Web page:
Entreprise Aïssatou Gaye supports a woman’s paddy rice season in Ross Bethio
By Fatima Datt, Communication Specialist
Rice is a strategic product for food security and nutrition in Senegal, occupying a prominent place for the population. In recent years the rice sector has undergone a clear consolidation, with a considerable increase in production volumes. Posing a national issue, however, is the reality of the significant technical and economic difficulties of rice cultivation. A major challenge is that the crop requires significant amounts of rain or irrigation, a problem in a country that is often dealing with rainfall shortages, even during the rainy season. Still, there is growing enthusiasm among producers, especially women.
Sixty-two-year-old Arame Mbaye, who was born and raised in Saint-Louis, one of the largest cities in Senegal, has been cultivating rice for the last four decades. Saint-Louis is located at the entrance of the Senegal River, north of the country’s capital, and is a large rice-producing area. The geographical position of Saint-Louis offers favorable climatic conditions for agricultural production. Combined with the potential of irrigable land (estimated at 172,800 hectares) and the abundance of water, the region is a major agricultural hub for Senegal.
Since 1981, Arame has been growing rice and garden vegetables in Ross Bethio, a community 51 kilometers from Saint-Louis. Today, she is the owner of four hectares of paddy field. Arame is the president of an Economic Interest Group that brings together close to 20 women who produce paddy rice. She is also very active in her community as an advisor to the women in her neighborhood and works as a matron in a health post in her community. Despite the depth of her experience and the amount of effort she has exerted, until recently, Arame was not enjoying the success she hoped for.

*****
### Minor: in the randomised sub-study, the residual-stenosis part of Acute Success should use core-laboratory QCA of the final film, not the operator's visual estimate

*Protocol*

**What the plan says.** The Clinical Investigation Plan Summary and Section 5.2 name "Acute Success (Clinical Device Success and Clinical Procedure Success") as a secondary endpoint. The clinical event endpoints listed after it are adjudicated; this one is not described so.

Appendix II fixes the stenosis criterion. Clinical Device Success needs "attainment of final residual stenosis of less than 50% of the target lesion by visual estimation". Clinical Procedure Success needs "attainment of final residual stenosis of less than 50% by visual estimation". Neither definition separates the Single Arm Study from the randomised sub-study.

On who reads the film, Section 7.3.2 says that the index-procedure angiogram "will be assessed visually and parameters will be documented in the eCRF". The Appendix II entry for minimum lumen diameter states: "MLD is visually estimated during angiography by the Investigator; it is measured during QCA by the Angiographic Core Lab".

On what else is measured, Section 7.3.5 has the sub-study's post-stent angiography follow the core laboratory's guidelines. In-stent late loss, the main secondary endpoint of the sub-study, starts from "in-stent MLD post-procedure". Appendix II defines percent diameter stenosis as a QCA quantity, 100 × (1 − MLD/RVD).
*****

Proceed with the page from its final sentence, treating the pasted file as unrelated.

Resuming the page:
Having left school at the age of 11, Arame relies on paddy cultivation as her main source of income. However, limited access to financing and the high cost of supplies make her harvest seasons mostly unprofitable. With her profit varying between 2,000 and 3,000 XOF (approximately $3 to $4) per bag of paddy, Arame finds it difficult to pay off her loan, reinvest in inputs, and meet her family’s needs. Arame shared, “When the season is good, I can pay the loan and have a small profit; but if the season is bad, I can barely pay the bank and I have nothing left.”
Facing these challenges, Arame heard about Enterprise Aïssatou Gaye (EAG) and its female founder/owner, Aïssatou Gaye, through the activities of her association. Arame was drawn to Gaye’s unique, almost revolutionary reputation, as a female entrepreneur who buys paddy rice from producers to transform it into white rice, while also helping those farmers gain access to credit for purchasing their inputs.
In 2021, through its COVID-19 Rapid Response program, the Trade Hub awarded a $450,842 co-investment grant to EAG to help the company increase white rice production in the Ross Bethio region of Senegal and reduce the country’s dependence on rice imports. In efforts to increase paddy production, EAG supports producers in the community by facilitating access to an interest-free credit line of up to 2,000,000 XOF (approximately $3,072) and by distributing agricultural inputs as an in-kind contribution. As a direct result of EAG’s co-investment partnership with the Trade Hub, the company has been able to significantly support paddy rice producers to increase and improve food security in Senegal.
Through the co-investment, EAG has acquired the necessary machinery to cultivate an additional 375 hectares of land to increase agricultural production and integrate 375 farmers into its current network of 1,545 paddy rice producers. In addition, EAG will raise and leverage approximately $5.3 million in private capital as part of its three-year partnership with the Trade Hub.
“Enterprise Aïssatou Gaye has signed a contract with me to buy all my paddy rice, which allows me to repay my credit on time and have my profit. I no longer have paddies growing moldy or being wasted because of the lack of buyers,” declares Arame. As part of that network of 1,545 paddy producers supported by EAG and the Trade Hub, Arame was able to access funds (through a third-party holding with La Banque Agricole) for several harvest seasons, allowing her to achieve a level of success that better reflects her experience, knowledge, and hard work.